ATP Finals: Djokovic Looks to Avoid Early Slip Up4 min read
Alex Zverev v Marin Cilic (1400 GMT)
Zverev has won the last five meetings between these two, including two on indoor hard. One of those was here 12 months ago.
Admittedly their matches tend to be close – hardly a surprise given both have strong serves – but that is another problem for Cilic.
He could have won that clash at The O2 last season but got tight and he’s been showing the same tendency in recent weeks, losing to some weak opponents from seemingly unbeatable positions.
Cilic has struggled here, going 1-8 across his three previous visits, and so I’m a tad surprised to find Zverev offered at 5/6.
Yes, he’s suffered some upset results during the autumn but he’s also won plenty of matches too, making the semi-finals in Basel and Shanghai, and the last eight in Paris.
In my book, the German should be a shorter favourite than he is.
A three-set win for Zverev at 3/1 is worth considering if you are after a bigger price, but arguably a better bet is the 12/5 about the first set going to a tie-break.
Three of the duo’s six previous meetings have featured a first-set tie-break and their big serves should be hard to break in the quick conditions which saw Kevin Anderson hold serve without facing a break point on Sunday.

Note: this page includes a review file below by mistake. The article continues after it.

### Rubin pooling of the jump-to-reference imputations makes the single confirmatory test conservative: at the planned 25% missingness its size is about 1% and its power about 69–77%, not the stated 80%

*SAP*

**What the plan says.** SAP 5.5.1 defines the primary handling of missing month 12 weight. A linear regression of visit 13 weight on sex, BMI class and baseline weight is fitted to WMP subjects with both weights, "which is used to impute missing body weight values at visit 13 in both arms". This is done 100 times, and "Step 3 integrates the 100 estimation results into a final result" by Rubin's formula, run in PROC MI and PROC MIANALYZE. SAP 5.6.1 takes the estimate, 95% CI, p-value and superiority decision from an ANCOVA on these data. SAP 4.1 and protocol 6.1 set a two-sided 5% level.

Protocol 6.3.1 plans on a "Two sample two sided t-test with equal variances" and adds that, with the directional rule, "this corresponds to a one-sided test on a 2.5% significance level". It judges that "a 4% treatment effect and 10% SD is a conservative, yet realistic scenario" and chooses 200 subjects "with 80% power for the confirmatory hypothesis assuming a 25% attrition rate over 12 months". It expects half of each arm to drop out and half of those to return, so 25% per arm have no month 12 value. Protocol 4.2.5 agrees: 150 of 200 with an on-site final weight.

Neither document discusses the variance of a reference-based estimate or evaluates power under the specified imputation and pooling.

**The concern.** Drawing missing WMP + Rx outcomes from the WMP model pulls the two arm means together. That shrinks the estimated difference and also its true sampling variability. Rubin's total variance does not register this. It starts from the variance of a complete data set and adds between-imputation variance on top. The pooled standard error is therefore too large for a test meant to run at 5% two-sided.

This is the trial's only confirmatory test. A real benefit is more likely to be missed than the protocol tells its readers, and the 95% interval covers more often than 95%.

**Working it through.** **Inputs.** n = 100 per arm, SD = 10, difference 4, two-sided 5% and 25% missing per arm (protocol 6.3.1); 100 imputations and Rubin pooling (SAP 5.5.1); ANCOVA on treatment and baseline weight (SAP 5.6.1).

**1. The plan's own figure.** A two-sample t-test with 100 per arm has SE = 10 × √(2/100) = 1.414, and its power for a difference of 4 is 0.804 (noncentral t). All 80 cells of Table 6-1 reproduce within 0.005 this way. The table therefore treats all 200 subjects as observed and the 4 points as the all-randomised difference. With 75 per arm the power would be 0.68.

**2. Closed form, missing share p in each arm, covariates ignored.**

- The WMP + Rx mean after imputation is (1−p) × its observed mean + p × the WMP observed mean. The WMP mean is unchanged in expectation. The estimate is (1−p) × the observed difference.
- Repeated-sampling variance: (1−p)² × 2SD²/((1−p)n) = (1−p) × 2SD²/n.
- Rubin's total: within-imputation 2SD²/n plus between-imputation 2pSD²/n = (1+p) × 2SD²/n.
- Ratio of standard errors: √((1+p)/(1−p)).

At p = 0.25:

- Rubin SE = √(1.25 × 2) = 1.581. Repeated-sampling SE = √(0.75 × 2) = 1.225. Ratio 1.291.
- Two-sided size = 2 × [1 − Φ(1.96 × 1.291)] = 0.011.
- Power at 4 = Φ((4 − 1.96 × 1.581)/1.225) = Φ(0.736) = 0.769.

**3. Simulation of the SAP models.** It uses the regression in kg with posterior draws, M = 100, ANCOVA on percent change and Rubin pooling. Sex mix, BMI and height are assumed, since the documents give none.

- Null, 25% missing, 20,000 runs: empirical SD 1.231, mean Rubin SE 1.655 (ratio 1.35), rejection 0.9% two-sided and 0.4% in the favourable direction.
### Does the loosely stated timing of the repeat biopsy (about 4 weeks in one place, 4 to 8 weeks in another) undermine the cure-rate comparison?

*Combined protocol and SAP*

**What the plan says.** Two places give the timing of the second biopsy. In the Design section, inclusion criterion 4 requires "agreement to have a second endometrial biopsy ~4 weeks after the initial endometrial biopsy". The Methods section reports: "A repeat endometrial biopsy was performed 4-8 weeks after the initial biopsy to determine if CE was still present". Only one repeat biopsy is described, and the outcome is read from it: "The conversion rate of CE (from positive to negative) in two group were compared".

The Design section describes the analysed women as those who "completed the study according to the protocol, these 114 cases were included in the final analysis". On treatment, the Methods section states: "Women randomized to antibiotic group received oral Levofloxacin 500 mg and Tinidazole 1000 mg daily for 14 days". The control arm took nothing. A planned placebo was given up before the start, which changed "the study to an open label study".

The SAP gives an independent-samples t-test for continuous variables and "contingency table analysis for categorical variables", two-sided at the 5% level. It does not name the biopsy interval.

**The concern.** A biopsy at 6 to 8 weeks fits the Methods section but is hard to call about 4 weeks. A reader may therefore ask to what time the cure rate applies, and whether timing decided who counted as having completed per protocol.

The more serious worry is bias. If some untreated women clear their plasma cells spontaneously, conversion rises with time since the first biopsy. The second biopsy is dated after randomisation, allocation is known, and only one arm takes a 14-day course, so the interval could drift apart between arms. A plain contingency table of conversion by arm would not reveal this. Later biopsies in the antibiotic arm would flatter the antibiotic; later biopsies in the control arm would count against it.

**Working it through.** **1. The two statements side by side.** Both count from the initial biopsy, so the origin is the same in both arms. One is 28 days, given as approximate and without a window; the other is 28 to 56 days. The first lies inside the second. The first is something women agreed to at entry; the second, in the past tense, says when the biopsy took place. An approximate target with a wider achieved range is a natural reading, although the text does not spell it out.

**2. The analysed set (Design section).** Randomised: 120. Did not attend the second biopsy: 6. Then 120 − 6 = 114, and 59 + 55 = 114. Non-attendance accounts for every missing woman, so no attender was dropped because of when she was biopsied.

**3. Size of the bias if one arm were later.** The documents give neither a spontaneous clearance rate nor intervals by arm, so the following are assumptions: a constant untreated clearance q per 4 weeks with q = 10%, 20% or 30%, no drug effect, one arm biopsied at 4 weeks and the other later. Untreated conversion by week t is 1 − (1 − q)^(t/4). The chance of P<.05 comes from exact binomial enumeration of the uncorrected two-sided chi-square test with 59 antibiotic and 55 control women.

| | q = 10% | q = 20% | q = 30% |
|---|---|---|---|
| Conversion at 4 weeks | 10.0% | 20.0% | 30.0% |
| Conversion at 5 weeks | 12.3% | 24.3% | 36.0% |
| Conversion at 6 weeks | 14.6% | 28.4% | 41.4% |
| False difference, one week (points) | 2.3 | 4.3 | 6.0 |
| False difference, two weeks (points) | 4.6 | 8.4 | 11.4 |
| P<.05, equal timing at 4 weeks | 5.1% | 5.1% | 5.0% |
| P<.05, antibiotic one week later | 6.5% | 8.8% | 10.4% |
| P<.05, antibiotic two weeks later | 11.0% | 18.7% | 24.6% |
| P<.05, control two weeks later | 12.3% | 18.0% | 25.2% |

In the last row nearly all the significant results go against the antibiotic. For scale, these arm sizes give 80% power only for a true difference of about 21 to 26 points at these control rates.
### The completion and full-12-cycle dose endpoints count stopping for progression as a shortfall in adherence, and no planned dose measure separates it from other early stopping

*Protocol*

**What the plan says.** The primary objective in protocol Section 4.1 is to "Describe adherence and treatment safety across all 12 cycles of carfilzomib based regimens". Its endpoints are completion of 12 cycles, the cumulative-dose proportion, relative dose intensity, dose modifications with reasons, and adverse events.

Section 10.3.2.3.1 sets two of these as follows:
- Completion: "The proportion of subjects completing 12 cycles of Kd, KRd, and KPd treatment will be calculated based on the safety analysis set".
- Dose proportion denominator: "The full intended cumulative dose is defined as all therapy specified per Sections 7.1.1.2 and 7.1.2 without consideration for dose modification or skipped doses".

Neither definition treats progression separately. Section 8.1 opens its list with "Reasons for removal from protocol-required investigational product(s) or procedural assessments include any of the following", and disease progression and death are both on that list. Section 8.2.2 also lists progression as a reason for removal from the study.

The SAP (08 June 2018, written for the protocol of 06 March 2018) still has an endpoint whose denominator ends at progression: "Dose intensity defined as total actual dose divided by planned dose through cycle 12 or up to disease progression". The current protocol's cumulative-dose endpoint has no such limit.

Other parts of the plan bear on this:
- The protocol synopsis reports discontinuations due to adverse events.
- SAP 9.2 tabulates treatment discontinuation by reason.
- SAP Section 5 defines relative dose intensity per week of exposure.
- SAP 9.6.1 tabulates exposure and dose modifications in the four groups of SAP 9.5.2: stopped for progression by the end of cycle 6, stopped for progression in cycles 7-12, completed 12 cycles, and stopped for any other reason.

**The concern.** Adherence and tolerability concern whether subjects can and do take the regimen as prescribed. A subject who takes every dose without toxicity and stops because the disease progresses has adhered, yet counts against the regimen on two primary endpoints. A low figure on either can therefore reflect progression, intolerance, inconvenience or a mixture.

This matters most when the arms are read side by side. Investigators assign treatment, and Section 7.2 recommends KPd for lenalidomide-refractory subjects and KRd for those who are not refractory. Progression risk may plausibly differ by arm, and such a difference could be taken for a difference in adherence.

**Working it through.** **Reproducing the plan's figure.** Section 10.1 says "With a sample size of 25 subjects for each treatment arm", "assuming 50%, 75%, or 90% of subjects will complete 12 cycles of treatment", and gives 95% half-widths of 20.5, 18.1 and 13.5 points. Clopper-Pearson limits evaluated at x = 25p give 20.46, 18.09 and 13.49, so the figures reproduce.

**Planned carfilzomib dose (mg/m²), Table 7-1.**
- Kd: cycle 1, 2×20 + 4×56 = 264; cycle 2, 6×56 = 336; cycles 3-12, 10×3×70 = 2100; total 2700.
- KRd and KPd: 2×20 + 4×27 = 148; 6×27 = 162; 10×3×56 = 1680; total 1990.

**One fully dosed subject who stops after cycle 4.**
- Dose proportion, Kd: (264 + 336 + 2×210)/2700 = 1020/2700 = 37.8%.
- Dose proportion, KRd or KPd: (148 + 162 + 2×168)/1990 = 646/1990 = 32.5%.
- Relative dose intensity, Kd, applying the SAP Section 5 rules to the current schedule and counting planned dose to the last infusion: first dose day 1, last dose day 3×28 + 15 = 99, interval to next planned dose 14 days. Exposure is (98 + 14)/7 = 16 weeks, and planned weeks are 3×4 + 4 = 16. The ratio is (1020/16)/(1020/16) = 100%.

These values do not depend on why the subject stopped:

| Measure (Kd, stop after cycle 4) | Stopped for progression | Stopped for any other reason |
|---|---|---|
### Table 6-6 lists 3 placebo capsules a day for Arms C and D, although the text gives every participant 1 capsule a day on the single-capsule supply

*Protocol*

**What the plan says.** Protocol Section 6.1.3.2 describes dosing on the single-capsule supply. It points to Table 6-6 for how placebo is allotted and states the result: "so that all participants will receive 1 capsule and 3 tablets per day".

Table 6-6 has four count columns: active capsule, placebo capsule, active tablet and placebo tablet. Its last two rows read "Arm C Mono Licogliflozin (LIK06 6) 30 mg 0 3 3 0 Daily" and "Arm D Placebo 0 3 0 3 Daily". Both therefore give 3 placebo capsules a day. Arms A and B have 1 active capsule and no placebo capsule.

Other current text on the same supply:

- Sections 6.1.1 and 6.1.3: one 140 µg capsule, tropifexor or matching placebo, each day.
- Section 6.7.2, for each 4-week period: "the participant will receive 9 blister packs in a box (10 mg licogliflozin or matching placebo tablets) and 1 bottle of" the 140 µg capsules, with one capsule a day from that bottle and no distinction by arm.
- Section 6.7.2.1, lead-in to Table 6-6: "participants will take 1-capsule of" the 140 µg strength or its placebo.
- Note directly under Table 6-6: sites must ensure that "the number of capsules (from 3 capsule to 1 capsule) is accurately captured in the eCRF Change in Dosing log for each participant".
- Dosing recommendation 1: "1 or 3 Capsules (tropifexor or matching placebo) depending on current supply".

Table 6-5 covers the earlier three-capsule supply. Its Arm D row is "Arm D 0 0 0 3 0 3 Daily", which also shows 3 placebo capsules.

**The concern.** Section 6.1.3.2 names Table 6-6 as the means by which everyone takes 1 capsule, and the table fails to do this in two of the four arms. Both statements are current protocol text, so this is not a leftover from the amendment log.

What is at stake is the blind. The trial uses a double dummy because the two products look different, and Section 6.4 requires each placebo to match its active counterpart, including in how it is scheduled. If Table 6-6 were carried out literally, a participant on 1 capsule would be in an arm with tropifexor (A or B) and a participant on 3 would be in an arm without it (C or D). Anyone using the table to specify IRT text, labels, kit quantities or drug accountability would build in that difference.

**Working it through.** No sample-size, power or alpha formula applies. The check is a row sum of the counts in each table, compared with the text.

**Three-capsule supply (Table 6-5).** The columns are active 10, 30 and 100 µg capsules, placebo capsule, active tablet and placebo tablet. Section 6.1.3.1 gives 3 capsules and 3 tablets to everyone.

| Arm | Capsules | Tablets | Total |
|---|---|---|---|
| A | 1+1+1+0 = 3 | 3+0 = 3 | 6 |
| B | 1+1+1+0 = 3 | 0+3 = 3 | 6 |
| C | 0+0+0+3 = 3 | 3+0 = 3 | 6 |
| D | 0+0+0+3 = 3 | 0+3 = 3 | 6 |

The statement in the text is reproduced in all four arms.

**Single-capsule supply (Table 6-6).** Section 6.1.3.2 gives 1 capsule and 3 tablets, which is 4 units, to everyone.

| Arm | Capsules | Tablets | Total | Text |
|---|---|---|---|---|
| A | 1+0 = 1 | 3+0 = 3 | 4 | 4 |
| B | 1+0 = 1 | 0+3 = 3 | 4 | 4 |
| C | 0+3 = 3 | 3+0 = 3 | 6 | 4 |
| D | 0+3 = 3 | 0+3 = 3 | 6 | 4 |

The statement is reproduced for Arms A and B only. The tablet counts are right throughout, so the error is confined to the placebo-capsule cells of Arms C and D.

Zverev to win –
Tie-break in first set –
Novak Djokovic v John Isner (2000 GMT)
A late stand-in for the injured Rafael Nadal, Isner will be making his tournament debut in this match.
He’s priced up as the biggest outsider of the opening round of group matches but I’m not discounting the big man’s chances with his fearsome serve likely to earn him many free points against all of his opponents here.
History shows Isner has troubled Djokovic when they’ve met before. While Djokovic has won eight of 10, five have gone to a deciding set. That immediately makes 11/4 about a three-set win for Djokovic look tempting.
I remember former world number one Jim Courier commenting on Isner’s ability to trouble Djokovic – he was making a comparison with Isner’s (weaker) performances against Andy Murray at the time. The man who captained Isner in Davis Cup for many years is a sound judge.
Critics will point out the pair haven’t played since 2015, although it can be argued Isner has improved more than Djokovic in the ensuing period.
I’m also going to try to milk the first-set tie-break market again with 17/10 looking too big about the opener going the distance.
Six of the pair’s 10 first sets have been settled by a tie-break and given the slick conditions here, both men should be dominant on serve.
Djokovic has certainly served well of late, while Isner’s delivery is well known for its consistency. Twelve of the 20 sets he’s playing during the European indoor swing this autumn have gone to a tie-break and, at the price, it’s worth paying to see if that becomes 13 of 21.
Djokovic to win 2-1 –
Tie-break in first set –